A new Cold War is coming, and Liz Carlyle is about to find herself on very thin ice.
Dame Stella Rimington joined the Security Service (MI5) in 1968. During her career she worked in all the main fields of the Service: counter-subversion, counter-espionage and counter-terrorism. She was appointed Director General in 1992, the first woman to hold the post. She has written her autobiography and nine Liz Carlyle novels. She lives in London and Norfolk.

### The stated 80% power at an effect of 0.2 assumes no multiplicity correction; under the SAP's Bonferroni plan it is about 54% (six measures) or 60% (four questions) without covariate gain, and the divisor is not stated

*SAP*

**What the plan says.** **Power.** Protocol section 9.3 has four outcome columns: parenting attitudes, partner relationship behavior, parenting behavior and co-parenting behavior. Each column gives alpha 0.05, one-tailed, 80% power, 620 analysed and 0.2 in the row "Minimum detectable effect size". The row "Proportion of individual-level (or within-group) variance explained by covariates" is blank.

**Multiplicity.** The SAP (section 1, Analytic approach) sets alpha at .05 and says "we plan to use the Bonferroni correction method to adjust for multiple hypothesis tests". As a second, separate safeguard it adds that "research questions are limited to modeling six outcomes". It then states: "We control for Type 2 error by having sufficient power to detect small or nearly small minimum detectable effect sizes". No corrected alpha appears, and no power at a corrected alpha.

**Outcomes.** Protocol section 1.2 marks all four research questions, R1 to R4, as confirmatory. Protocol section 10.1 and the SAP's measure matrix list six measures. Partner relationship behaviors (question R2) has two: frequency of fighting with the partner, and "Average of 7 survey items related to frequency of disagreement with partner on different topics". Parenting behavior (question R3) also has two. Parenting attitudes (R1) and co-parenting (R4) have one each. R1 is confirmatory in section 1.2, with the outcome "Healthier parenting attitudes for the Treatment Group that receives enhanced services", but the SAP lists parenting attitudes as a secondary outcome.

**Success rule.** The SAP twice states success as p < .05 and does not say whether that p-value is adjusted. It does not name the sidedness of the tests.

Rimington tells her story with the crisp authority one would expect of James Bond's M ... The story careens along energetically, giving us lots of juicy insider-seeming details along the way * New York Times Book Review * She bids to join the ranks of such secret-agent authors as Somerset Maugham, Graham Greene and John le Carre * Wall Street Journal * A wealth of persuasive detail, obviously drawn from first-hand experience * Marie Claire * This is something rare: the spy novel that prizes authenticity over fabrication that is true to the character and spirit of intelligence work * Mail on Sunday * For a pacy page-turner, she's a safe bet . . . Rimington is particularly strong in her accounts of procedure, unsurprisingly, given her past role as Head of MI5 * Independent * Faster than Le Carre, she creates the same sense of real characters struggling with real problems * John Sandford * Liz Carlyle is an MI5 agent with the traditional thriller-heroine mix of dysfunctional personal life and steely ambition * Daily Telegraph * Just like her heroine Liz, Stella Rimington was a woman in a mainly man's world as the head of MI5 and this lends her novel enormous credibility right through to the nail-biting final -- Joanna Czechowska on Close Call * Woman * This spy story is as authentic as it could be ... Although high drama is tightly limited, there is enough action (and sympathy for targeted agents) to make for a highly satisfying plot * Country Life *